Antonio Inoki vs Tatsumi Fujinami
Tokyo Metropolitan Gymnasium, Tokyo, Japan
(reviewed 08/05/2018) This is the sort of match that doesn’t work in a vacuum, I think. It’s 35 minutes of mat grappling and a few flashier bits, with a particular figure four leglock eating up an entire seven minute stretch on its own. On paper that reads like a total snoozefest, at least by 2018 standards, but even a little bit of context adds so much to this match and reveals it to be the stuff of legend.
Coming into this bout Fujinami’s sorely outmatched. He’s spent a few years now as a heavyweight but doesn’t have a ton to show for it, with a pair of WWF International Heavyweight title reigns being the only thing he has other than a few runs with various junior belts. Of greater significance is his relationship with his opponent here in this match. Inoki first took Fujinami under his win way back in the early 70s when they were in JWA. Fujinami was one of the people who left that promotion to form NJPW with Inoki and he’s remained a loyalist to the cause ever since. He’s proved that in a big way recently by warring with the invading Riki Choshu, trading the aforementioned International Heavyweight title with him a few times and gutting it out with a big performance in last year’s famous five-on-five gauntlet. Fujinami’s in his early 30s now and is clearly on his way to being a big star, but he hasn’t quite gotten over the hump yet.
So when he finds himself one-on-one with his mentor in the main event of a fairly big show in Tokyo, Fujinami gives it his all. Inoki might be a full ten years older than his opponent but he’s one of the most well-conditioned athletes ever and a killer on the mat, so he controls most of the first 20 minutes of this match. Fujinami’s not getting blown out of the water but he’s spending more time on the wrong end of various holds than not, basically only finding success by picking at Inoki’s ankles. As soon as the pace quickens, however, Fujinami blasts his mentor with a dropkick and keys in on a sasorigatame, easily the most effective move of the match so far and a real moral blow to his opponent. He can’t keep it on long and instead transitions into a figure four that he keeps a hold of for a full seven minutes. It’s not the most thrilling stuff in the world but it’s a huge step up for Fujinami within both the context of this match and his career so the crowd goes nuts for it. Inoki’s selling helps a lot too, as he’s actively fighting to get free but feeling the first pangs of his time on top of the wrestling world winding down. When he finally makes it to the ropes and escapes he tries not to show how badly he’s hurt but still crumples as soon as Fujinami goes after his knee again.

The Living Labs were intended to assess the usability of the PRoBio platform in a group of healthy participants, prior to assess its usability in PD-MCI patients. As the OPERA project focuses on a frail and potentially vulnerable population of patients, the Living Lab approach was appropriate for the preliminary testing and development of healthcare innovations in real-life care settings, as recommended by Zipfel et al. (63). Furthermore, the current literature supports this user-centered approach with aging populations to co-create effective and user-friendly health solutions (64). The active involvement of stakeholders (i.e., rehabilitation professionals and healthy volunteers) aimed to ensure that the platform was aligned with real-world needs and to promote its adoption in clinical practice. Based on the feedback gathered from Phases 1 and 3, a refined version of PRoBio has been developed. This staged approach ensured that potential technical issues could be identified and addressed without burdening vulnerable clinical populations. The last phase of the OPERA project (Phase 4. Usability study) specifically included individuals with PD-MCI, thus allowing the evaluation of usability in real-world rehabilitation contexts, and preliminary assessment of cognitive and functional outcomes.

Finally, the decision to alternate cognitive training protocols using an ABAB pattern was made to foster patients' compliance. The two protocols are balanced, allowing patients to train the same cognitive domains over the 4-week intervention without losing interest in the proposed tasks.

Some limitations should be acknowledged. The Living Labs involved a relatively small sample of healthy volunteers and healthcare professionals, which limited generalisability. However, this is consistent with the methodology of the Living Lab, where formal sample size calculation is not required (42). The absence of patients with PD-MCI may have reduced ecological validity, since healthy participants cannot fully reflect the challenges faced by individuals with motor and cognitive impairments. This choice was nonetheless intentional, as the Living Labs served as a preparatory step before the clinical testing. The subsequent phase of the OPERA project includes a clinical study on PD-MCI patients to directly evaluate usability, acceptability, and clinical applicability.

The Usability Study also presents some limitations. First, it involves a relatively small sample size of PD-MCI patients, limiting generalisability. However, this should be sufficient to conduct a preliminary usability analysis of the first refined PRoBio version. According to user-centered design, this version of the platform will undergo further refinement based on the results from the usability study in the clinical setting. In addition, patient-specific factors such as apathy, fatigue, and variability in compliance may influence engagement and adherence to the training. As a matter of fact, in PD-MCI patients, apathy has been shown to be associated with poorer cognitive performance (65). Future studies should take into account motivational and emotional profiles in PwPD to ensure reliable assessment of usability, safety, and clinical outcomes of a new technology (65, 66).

What gets Fujinami in the end is his cockiness. After a second, brief figure four and another dropkick he’s firmly in control of the match, but when he gets cute and tries to hit Inoki with the man’s signature enzuigiri things go south. Inoki avoids it and blasts the kid with an enzuigiri of his own, initiating a back-and-forth finishing stretch where both men are hitting and reversing big moves. Fujinami might be younger/stronger and the bad knee might slow Inoki down but the veteran is craftier and has a proven ace in the hole. Fujinami tries to block a move off the ropes and gets popped in the face for it, feeling the brunt of a crazy knee drop off the top from Inoki moments later. Looking for an out after that big move took even more out of his knee, Inoki then goes for his octopus stretch. Fujinami muscles his way of the first one and is able to get to the ropes on the second attempt, but after that he’s basically got nothing left and Inoki can just effortlessly slip into the move for a third time. After a few still moments referee Lou Thesz calls for the bell, declaring a referee stoppage on account of possible grievous injury.
HOW DOES THIS COMPARE TO SHAWN VS TAKER FROM WM25: I think this question comes down to the heart of what matters most to me in wrestling. Despite it basically being the beginning of the “lay around for minutes at a time” Old-Man-Taker-at-Mania classics, Shawn/Taker is more active and exciting in its early moments than this match is. Likewise it doesn’t take 20 minutes to get around to the real conceit of the match. However, I really love technical wrestling and the first third or so of this match is high quality technical wrestling that builds well to what the conceit eventually turns out to be with Fujinami stepping up. Likewise I enjoy that story—as well as Inoki’s eventual assertion that he’s still on top for now—way more than the half-baked light vs dark themes of Shawn/Taker, in no small part due to my affinity for “old man clings to relevance” stories. There’s a heap of that in Shawn/Taker, sure, but it’s hardly what I’d call the focal point. I wish Inoki’s selling was a little bigger here in the finishing stretch and I wish that he also didn’t go for his flying knee drop after sitting in a hold for that long, but the way those things are handled helps. He sells when he needs to and it feels like a big deal when he does, and the knee drop reads like a desperate move that leads almost directly into the finish. I don’t love it but I’ll take it over the blubbering selling rife in Shawn/Taker every day of the week.
VERDICT: Better than Shawn Michaels vs The Undertaker from WrestleMania 25